Just a few years ago, I was talking to someone about this. I remember them saying that we have a bunch of female Conan the Barbarians. But Conan isn’t that complex of a character. He gets into fights and wins. What we need are more female Sherlocks. Sherlock, even as a hero, is a despicable person in a way.

    Vicodin: He was addicted to drugs.

    Jeremy: Yeah, he’s kind of messed up. I want to see more characters like that. We can have women who are straight heroes, but also characters who are impulsive, much like Adrian (in "Princeless"). I like to think she’s more of an Arthurian Knight. Whenever she sees something that’s wrong, she goes to fix it. Even if it isn’t the best idea.

    Relating back to MLP, I feel that shows are beginning to have a big variety of complex female characters. It shows that there isn’t a wrong way to be a girl. All the characters are girly in their own way, and none of them are wrong for who they are. They still stay as friends and (MLP) rewards characters for being themselves.

    Vicodin: The show rewards individuality, as opposed to poorly written shows in the 90s where a clique of girls were basically villains as a group, but never individuals.

    Question: You are a very prolific and popular comic writer, if "Princeless" and the MLP comics are of any indication. Is there anything that you notice within aspiring comic writers that usually leads them down the wrong path? Do they get so entranced within their world that they forget to put characters in it? Is it usually the other way around?

    Jeremy: I think maybe the biggest issue I see with aspiring comic writers and I’ve been guilty of it as well, is spending a lot of time waiting for somebody to tell them that they can write comics. You can’t depend on other people to tell you to do what you want or love. You can’t wait for your first pitch, because comic companies usually don’t take unsolicited pitches. It’s kind of the “dress for your job” idea. If you want to write for comics, you need to get started while you can. That’s how I started, with self-published works while I worked on "Princeless" on the side before Action Lab picked it up.

    If you spend a lot of time concerning about others hiring you, it’s very difficult to get anywhere. If you jump in and grab an artist for a comic, that’s the best cover letter if you want to get into comics. If you want to write a book, you usually hand over your finished book to a publishing company to show that you’re legit. That’s how I got onto writing the MLP comics.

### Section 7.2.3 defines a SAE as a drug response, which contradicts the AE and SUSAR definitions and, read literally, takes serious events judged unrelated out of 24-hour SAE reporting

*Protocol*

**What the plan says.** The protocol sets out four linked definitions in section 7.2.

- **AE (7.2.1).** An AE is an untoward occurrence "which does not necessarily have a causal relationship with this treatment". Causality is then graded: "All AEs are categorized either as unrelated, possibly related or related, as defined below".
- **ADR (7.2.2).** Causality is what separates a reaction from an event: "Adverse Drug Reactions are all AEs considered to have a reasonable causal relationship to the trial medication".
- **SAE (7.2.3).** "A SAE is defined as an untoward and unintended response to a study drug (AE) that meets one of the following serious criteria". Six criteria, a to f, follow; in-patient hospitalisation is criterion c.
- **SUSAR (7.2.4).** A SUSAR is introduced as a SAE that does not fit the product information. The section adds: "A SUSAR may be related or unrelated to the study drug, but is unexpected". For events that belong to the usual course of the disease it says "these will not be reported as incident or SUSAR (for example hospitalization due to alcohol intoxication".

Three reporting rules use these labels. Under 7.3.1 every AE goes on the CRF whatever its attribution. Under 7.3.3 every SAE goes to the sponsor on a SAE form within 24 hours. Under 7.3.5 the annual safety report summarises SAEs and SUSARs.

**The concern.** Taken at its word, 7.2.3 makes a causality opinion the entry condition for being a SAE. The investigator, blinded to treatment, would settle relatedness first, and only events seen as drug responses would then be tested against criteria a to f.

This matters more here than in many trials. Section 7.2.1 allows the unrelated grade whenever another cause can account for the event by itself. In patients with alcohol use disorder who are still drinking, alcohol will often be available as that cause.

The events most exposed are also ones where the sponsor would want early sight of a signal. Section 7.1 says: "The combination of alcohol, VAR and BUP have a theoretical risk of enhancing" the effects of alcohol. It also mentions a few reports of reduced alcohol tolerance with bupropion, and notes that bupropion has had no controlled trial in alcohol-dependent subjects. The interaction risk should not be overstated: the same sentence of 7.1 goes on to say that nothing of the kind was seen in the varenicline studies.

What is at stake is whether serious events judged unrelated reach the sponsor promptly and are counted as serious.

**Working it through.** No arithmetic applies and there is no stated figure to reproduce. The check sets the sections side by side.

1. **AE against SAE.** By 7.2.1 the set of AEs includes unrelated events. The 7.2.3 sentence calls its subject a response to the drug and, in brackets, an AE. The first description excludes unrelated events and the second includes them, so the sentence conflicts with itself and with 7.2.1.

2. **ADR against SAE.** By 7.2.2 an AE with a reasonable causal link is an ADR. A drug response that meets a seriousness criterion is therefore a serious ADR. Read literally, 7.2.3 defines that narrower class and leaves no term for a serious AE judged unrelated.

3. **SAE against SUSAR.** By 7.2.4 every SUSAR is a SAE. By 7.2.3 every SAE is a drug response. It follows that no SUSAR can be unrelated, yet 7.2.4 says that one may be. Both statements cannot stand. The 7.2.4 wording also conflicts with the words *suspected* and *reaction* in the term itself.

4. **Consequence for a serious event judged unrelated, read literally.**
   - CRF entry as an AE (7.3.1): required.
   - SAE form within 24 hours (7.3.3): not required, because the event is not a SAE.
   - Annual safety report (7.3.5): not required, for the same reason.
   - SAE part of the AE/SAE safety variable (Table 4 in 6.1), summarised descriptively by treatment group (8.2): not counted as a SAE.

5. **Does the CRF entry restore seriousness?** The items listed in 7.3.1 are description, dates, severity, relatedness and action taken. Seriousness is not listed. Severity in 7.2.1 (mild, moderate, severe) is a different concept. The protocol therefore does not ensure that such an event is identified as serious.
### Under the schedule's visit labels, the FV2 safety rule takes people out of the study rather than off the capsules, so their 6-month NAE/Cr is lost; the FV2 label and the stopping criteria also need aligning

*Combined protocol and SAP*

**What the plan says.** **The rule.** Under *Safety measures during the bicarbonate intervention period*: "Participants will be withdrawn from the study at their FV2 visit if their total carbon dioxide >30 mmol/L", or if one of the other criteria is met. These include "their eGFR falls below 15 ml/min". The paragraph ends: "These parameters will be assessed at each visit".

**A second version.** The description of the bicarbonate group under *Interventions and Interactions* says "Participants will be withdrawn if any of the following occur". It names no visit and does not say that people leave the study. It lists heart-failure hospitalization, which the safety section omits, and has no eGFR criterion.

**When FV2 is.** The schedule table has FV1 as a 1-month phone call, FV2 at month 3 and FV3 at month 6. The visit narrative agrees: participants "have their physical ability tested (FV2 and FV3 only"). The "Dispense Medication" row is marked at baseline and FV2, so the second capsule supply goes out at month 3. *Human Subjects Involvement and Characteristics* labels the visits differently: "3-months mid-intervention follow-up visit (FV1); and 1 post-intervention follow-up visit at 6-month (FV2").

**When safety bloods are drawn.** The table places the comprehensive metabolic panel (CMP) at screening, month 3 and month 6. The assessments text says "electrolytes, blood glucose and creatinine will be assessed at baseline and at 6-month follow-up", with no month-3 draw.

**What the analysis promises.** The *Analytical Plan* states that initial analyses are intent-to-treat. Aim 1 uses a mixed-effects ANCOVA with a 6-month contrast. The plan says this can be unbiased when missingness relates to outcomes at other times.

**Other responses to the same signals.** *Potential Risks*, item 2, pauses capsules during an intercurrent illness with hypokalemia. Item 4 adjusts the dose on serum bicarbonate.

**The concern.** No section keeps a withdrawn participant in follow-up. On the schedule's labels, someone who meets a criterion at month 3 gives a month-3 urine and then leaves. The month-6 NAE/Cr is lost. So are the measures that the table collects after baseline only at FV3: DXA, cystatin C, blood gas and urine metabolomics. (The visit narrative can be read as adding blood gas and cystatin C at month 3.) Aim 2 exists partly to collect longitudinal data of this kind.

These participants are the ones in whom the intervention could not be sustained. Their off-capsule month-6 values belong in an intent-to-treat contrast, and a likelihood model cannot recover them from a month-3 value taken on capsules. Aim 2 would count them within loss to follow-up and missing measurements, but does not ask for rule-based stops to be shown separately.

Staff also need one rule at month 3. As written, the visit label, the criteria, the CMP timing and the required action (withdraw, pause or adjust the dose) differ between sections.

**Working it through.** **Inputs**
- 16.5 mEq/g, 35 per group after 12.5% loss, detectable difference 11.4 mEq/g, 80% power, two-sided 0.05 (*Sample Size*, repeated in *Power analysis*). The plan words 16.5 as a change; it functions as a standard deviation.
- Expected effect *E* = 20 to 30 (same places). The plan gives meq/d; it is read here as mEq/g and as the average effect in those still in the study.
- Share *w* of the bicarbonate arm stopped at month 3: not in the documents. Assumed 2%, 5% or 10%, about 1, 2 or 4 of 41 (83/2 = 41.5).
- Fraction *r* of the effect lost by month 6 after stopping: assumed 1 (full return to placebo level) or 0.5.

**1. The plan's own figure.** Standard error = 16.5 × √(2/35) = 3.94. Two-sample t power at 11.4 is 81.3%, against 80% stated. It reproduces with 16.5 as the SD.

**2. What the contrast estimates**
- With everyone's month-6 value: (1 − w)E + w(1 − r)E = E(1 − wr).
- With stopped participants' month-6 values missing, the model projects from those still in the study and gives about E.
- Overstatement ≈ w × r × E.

Tony Fleccs was familiar with my comics and he asked me if I wanted to write for the pony comic. With some of the comics that I previously wrote, I already had my foot in the door because he knew what I could do. Even though I sent emails back and forth to IDW and never got anything back, my previous comics is what got me on the MLP comic.

    Question: Finally, what kind of legacy do you want to leave with your comics?

    Jeremy: That’s a tough question. I think that… part of the reason that I got into writing "Princeless" in particular is that I wanted something that I could share with daughter. I wanted her to see positive messages from comics in the same way that I did. My daughter is a young woman of color, and she hasn’t seen many role models in comics or current pop culture, especially young ones. Even when they do exist, there’s no guarantee that the book or comic is going to be good. I wanted to fulfill that.

    I think that if I can have a legacy in comics, I want it to be something that can bring new voices and perspectives into comics. People who might not have seen comics as a place of interest might pick up "Princeless" or MLP and get interested as either a writer, artist, or consumer of comics. That widening of an audience and showing people that they can be part of the comics community is what I want as my legacy. I don’t want people to think that comics are a screwed up boy’s club. Comics are for everyone.

    I really think that comics can and has benefitted from having more diverse voices behind the scenes and within the comic fandom. The same goes for "My Little Pony". I’m here at Babscon and I see such a diverse group of people, who are here, happy, and comfortable. When I go to panels and see how people say that they were able to belong and share their experiences because of "My Little Pony", that’s incredible. If I can do that, either with "My Little Pony" or "Princeless", if I can make others contribute towards the comic fandom or enjoy it, then I’ve done my job.

    I feel that a healthy comic fandom will have both fans who idolize the comics that we’ve read previously, but also those who are willing to challenge those comics and add more to the community.

    And that's all I have this time around! Thanks for reading my interview with Jeremy Whitley and let us know what you think in the comments below! If you want to tweet at Jeremy Whitley to thank him for the interview, go for it! You can also tweet at me here. I'll see you guys soon!